He's been threatening to do it for months, but it looks like Rand Paul is finally ready to sue the Obama administration for the NSA's mass surveillance programs.
Paul will announce on Fox News Friday evening that he plans to file a class-action lawsuit against Barack Obama and National Intelligence Director James Clapper over the NSA's bulk metadata collection, making good on his promise to take the president to court over revelations of the spy agency's expansive domestic snooping. Although no court documents have been filed in the case yet, Paul's advisers told Daily Intelligencer that the senator's legal team is currently drafting a complaint claiming that the searches violate Americans' Fourth Amendment rights, and plans to file the suit "soon," likely in D.C. District Court.
It's a brazen move by Paul, a likely 2016 presidential contender who delights in antagonizing national security hawks in the Chris Christie wing of the GOP. Although Senate rules prohibit Paul from using his title in the suit, the Kentucky Republican will act as the lead plaintiff in the case against the spy agency, representing between 250,000 and 300,000 people who voluntarily signed on to the class-action suit via his Paul's RANDPAC website.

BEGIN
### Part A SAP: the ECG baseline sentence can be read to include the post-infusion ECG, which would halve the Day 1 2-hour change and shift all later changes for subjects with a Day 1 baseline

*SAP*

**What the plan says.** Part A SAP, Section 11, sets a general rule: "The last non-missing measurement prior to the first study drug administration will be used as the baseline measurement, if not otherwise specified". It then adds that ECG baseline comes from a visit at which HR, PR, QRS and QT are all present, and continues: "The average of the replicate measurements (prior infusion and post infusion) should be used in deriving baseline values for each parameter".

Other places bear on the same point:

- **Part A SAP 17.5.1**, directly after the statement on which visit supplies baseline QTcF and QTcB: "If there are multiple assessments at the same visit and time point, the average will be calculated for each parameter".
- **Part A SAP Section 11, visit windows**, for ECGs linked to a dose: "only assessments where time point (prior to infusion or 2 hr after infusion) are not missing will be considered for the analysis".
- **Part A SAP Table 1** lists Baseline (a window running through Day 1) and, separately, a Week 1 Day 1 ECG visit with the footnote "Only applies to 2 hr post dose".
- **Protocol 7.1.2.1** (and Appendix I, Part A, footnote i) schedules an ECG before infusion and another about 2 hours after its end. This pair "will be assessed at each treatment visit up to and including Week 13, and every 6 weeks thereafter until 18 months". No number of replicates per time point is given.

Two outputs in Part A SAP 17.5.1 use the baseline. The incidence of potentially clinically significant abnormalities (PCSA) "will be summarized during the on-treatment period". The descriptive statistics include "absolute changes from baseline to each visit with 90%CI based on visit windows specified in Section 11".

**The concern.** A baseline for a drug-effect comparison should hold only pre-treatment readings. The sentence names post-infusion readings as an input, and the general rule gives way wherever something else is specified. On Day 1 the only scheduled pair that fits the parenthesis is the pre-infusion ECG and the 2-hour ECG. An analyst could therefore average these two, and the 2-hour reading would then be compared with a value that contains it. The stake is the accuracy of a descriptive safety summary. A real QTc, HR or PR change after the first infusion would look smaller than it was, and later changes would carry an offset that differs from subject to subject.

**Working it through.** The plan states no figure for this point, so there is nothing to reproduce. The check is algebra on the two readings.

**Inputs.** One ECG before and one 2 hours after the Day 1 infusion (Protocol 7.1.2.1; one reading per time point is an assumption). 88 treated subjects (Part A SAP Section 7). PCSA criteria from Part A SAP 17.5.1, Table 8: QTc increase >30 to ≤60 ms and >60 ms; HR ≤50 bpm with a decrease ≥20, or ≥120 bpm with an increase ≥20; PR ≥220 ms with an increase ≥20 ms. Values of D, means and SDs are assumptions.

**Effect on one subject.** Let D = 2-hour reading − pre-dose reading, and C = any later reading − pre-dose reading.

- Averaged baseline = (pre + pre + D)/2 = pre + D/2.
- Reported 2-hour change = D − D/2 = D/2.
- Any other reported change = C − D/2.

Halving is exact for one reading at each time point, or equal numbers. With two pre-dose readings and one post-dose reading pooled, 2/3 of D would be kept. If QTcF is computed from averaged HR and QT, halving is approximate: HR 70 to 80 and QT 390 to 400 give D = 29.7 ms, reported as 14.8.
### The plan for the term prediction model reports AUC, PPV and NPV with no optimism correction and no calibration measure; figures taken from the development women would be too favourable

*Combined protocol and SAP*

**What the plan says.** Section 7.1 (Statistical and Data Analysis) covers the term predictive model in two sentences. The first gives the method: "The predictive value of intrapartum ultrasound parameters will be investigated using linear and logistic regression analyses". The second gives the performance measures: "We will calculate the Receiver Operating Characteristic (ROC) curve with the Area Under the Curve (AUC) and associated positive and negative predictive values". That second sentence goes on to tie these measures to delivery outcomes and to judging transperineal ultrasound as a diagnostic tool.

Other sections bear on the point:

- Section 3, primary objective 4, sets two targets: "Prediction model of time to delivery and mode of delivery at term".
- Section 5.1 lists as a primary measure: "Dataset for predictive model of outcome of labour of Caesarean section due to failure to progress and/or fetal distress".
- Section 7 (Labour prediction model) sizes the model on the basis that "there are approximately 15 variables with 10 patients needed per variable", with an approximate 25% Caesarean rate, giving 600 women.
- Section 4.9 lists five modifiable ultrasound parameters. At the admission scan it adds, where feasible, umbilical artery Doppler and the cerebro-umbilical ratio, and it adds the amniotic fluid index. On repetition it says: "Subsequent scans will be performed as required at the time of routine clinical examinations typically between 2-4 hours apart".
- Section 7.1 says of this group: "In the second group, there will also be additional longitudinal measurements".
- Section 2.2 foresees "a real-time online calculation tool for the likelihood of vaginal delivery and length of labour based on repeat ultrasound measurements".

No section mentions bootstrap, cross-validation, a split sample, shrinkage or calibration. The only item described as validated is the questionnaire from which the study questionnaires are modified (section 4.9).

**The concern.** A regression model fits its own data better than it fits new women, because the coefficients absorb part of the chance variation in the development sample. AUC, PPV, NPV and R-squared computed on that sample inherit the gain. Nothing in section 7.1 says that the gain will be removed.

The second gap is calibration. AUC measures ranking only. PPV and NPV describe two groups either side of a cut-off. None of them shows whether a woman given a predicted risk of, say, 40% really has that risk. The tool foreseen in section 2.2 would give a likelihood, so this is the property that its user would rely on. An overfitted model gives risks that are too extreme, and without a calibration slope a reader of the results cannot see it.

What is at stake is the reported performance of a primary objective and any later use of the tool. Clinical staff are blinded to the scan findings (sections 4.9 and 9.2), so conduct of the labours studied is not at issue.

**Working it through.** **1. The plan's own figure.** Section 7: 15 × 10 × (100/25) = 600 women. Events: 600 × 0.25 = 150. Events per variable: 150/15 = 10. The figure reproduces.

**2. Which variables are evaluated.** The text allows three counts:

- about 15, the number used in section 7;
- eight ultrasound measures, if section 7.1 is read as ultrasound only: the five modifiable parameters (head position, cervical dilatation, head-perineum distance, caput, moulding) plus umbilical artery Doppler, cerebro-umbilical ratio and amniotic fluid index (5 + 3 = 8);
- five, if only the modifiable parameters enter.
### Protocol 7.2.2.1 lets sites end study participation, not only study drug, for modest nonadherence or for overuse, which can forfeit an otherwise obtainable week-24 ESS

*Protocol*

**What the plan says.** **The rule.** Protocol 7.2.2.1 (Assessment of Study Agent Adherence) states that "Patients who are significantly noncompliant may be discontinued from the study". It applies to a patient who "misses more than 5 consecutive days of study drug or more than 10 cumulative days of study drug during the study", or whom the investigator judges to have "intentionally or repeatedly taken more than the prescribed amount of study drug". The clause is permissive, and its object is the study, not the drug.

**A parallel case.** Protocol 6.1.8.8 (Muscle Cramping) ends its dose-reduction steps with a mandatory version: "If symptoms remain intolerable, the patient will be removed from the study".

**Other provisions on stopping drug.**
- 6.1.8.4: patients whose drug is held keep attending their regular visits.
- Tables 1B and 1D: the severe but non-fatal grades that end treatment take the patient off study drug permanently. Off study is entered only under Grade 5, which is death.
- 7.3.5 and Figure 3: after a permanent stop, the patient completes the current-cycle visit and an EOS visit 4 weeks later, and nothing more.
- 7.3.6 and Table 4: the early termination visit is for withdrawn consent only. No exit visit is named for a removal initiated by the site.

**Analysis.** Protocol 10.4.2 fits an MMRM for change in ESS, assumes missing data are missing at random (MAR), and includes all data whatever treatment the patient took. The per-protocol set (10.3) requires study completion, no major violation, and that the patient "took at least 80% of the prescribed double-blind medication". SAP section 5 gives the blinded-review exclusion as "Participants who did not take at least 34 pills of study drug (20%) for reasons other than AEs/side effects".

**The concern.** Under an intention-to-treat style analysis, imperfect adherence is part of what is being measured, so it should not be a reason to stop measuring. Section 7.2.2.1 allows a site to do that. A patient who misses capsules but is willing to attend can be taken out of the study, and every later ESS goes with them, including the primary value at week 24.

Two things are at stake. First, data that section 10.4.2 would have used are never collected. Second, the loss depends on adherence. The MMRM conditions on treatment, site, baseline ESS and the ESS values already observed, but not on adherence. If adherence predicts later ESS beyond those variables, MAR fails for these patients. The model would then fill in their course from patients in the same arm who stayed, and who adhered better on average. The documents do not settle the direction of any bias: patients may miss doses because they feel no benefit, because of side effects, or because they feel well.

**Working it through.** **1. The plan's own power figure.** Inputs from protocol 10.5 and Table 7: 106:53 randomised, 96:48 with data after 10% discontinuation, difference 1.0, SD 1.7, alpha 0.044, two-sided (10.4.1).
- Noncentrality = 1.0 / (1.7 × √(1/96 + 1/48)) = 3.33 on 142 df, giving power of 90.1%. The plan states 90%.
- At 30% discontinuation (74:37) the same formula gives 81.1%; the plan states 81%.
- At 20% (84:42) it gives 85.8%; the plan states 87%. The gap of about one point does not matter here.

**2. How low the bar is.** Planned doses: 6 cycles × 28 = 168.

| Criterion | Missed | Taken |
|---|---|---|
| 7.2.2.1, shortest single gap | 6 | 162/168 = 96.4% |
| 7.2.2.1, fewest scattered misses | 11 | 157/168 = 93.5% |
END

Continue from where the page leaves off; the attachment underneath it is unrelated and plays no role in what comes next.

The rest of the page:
Paul will also be getting an assist from Ken Cuccinelli, the failed 2013 Virginia GOP gubernatorial candidate who will be out of his job as state attorney general next week. Sources say that Cuccinelli plans to join Paul's team as a legal advisor for the NSA suit, reprising his role as the Tea Party's most litigious firebrand.
So far though, the details of Paul's lawsuit are murky. A legal counsel for Paul told Daily Intelligencer Friday that he expects the case will be similar to another NSA suit filed by birther provocateur Larry Klayman. U.S. District Judge Richard Leon agreed with Klayman's arguments last month, ruling that the NSA's metadata collection violates the Fourth Amendment. The Paul advisor said that lawyers are now studying Leon's ruling to formulate arguments for their class-action case.
Of course, other federal courts have found the NSA's surveillance programs to be within bounds of the Constitution. And Paul's lawyers will also need to prove that their suit has standing as a class-action case — a tall order given the conflicting legal precedents on domestic drone surveillance.
In the end, the lawsuit is simply foreplay, both for the Supreme Court and for Paul's anticipated 2016 White House run. And regardless of the legal outcome, compiling a list of 300,000 devoted civil libertarians isn't a bad way to kick off a campaign.